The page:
It is hard to imagine that there might be a more dramatic example of a “boom to bust” ghost-town than the story of Rhyolite, Nevada, one of several gold mining towns that for a few brief years in the early 1900’s, was a real going concern.
Rhyolite, situated roughly 120 miles north of present-day Las Vegas, was a town that sprung up from a two-man camp in January of 1905 to become the largest city in Southern Nevada by 1908 (population estimates range from 6,000 to 12,000), and yet by 1910, there were only 675 people left. The last full-time resident of Rhyolite died in 1924 at the age of 94.
Let me take you back to January 1905, when two men found gold in the Bullfrog Hills, and incredibly within two weeks, 1200 people had converged on the area! A mere 5 months later (June 1905), that number had doubled again to 2500, and Rhyolite ultimately became the home of the region’s biggest producer, the Montgomery Shoshone Mine.
Industrialist Charles M. Schwab bought the Montgomery Shoshone Mine in 1906 and invested heavily in infrastructure, including piped water, electric lines and railroad
transportation, that served the town as well as the mine. By 1907, Rhyolite had electric lights, water mains, telephones, newspapers, a hospital, a school, an opera house, and a stock exchange. In fact, there were 400 electric streetlights in place by January 1907, and the town featured concrete sidewalks, a virtual novelty at the time. By 1908, as the population swelled, there were 50 saloons, 3 newspapers, a monthly magazine, and a local police force and fire department.
In it’s first 3 years of operation, the Montgomery Shoshone Mine produced more than $1 million in bullion ($26 million in 2014 dollars), but in 1908, the wheels began to fall off for Rhyolite. With the richest ore becoming exhausted, nervous investors ordered an independent study on the mine, and when the findings proved unfavorable, the stock value crashed, and further funding was limited.
The Rhyolite Stock Exchange opened on March 25th, 1907 with 125 members, including brokers from New York, Philadelphia, Los Angeles and other large cities. An astounding 60,000 shares changed hands on the first day, and by the end of the second week, the number had topped 750,000!. The share value peaked at $23 (in historical dollars), but by 1908, that number had tumbled to $3. Once the sour report was released, the shares further toppled to just 75 cents. When the mine closed for good on March 14th 1911, a mere 6 years after gold was first discovered, the share value was down to 4 cents, before finally being dropped from the exchanges.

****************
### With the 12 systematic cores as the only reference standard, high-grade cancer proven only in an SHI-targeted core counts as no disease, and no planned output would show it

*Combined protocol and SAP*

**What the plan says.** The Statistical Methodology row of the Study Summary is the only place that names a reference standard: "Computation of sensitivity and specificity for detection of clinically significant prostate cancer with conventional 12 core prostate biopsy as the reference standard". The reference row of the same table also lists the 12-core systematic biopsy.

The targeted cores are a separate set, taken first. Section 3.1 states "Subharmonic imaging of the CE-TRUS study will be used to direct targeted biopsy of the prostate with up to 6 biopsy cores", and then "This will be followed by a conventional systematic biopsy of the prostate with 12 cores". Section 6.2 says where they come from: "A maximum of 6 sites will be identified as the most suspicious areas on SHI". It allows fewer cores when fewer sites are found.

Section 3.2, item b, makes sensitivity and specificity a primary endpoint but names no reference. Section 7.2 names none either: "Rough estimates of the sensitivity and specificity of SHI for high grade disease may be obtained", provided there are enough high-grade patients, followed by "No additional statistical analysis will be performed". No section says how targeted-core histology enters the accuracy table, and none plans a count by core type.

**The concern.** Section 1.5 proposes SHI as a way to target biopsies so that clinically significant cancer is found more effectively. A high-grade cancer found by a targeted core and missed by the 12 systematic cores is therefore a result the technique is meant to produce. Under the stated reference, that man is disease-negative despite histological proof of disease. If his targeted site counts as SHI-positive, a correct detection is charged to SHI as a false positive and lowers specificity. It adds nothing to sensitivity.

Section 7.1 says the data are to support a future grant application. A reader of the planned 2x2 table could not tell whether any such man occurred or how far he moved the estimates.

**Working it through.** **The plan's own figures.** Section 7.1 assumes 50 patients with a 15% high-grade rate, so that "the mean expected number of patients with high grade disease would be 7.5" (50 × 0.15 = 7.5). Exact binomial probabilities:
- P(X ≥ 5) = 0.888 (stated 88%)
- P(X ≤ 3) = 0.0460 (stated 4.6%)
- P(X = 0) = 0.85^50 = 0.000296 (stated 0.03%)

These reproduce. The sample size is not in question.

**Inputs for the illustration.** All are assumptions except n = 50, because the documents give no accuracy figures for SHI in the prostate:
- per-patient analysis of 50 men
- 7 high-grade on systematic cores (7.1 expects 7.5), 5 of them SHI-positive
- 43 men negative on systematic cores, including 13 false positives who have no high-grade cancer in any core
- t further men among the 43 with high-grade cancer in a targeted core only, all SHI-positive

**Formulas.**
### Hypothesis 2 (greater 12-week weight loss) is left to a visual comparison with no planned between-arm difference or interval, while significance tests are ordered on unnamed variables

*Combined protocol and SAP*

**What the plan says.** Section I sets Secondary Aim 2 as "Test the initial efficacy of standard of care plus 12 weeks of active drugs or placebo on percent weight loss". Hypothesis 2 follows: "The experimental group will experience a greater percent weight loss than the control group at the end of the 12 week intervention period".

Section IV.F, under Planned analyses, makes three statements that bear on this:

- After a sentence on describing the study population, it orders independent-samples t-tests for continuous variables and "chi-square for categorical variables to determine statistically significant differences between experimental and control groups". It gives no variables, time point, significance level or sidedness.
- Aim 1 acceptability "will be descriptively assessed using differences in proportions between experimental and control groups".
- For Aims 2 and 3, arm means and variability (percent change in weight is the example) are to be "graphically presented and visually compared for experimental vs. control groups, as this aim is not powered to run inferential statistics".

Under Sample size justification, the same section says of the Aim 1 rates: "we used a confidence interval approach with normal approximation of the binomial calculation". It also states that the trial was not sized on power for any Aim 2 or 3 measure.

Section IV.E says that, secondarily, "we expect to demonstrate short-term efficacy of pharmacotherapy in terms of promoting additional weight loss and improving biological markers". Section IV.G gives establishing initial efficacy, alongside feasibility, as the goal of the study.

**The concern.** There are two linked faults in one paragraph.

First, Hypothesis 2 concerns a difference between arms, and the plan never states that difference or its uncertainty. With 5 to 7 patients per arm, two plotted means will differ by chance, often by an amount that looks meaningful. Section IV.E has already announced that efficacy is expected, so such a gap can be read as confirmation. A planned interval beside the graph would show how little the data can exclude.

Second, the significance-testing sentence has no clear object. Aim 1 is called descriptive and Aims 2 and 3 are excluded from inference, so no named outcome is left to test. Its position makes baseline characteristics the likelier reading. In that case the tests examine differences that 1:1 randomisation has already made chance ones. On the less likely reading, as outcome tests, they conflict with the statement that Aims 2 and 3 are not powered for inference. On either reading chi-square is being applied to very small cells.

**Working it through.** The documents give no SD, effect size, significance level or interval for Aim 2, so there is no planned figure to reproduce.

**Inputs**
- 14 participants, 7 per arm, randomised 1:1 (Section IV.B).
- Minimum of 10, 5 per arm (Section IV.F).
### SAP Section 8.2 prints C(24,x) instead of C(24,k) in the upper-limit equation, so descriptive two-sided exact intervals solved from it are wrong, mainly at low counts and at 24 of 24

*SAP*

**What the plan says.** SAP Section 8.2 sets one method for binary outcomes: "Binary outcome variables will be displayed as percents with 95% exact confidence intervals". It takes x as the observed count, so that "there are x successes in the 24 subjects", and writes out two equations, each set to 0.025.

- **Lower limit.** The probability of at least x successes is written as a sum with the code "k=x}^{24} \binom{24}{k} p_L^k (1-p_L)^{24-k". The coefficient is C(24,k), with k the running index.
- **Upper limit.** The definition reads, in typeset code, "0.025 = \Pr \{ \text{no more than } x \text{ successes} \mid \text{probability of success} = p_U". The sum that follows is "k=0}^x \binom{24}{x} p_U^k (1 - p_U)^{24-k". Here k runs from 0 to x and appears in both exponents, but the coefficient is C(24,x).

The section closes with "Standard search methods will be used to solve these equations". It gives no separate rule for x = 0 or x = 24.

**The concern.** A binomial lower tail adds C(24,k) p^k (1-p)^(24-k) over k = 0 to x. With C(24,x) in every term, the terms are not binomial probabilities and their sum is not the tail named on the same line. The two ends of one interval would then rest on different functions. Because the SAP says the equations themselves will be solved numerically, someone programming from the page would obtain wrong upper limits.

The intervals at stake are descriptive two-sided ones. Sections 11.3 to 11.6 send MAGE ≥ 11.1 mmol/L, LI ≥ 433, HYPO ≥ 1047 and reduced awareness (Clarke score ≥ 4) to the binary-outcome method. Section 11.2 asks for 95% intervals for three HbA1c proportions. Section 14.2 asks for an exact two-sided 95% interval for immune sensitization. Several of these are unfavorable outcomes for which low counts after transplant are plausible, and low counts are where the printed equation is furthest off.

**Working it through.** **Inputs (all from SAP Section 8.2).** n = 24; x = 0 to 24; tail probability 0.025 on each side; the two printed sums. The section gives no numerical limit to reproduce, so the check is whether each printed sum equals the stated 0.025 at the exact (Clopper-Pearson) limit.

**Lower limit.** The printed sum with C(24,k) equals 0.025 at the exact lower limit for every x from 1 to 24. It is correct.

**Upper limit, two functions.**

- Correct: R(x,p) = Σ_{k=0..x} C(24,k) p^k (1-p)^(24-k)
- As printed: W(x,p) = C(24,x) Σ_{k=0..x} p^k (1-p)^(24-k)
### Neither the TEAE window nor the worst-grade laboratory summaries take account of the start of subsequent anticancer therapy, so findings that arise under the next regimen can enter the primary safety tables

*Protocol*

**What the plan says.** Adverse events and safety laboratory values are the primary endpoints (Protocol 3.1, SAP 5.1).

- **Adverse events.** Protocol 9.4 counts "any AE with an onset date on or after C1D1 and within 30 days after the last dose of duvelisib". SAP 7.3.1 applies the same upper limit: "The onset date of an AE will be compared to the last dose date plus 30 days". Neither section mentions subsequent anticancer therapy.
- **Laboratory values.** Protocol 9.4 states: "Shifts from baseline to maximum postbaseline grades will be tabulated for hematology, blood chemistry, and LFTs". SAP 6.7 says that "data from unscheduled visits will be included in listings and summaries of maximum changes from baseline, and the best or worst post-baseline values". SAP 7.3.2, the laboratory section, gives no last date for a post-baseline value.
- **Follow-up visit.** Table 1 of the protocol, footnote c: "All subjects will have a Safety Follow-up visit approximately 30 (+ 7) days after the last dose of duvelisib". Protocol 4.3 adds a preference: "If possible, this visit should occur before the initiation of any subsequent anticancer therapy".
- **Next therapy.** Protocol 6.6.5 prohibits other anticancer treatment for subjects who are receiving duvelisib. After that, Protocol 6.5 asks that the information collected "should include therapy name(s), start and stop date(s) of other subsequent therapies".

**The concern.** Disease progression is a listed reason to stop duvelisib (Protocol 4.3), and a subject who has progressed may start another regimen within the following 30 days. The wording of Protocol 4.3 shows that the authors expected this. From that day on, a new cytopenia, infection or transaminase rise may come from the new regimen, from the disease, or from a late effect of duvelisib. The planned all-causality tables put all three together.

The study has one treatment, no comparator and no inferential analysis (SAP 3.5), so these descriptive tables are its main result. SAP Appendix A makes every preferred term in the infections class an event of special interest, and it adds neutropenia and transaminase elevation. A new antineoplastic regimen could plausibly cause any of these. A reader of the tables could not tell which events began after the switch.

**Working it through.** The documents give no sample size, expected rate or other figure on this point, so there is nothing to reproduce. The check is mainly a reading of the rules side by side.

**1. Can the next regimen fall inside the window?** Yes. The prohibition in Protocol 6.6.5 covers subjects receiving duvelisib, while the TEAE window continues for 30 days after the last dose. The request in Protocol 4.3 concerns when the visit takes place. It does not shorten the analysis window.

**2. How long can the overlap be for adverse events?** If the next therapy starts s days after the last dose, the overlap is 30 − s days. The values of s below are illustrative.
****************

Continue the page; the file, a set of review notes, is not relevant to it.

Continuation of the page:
By 1915, buildings had begun to fall into a state of disrepair and by 1920, it’s ruins became a tourist attraction, and a setting for a motion picture.
One of the most famous structures in Rhyolite was the Glass Bottle House, built by Tom T Kelly in 1906. Kelly used a reported 51,000 empty beer and liquor bottles collected from those 53 saloons, and he had hoped to raffle off his novelty home to offset his declining income from the mines. That never happened, but in 1925, Paramount Pictures restored the home and it was featured in the silent picture “The Air Mail”.
In that construction boom of 1906-1907, there were some remarkable buildings that appeared along Golden Street, Rhyolite’s main thoroughfare. There was the 3-story John S. Cook & Co Bank that cost $90,000 (in historical dollars) to build and featured Italian marble stairs, imported stained glass windows, and various other luxuries. That building also housed brokerage offices and the post office.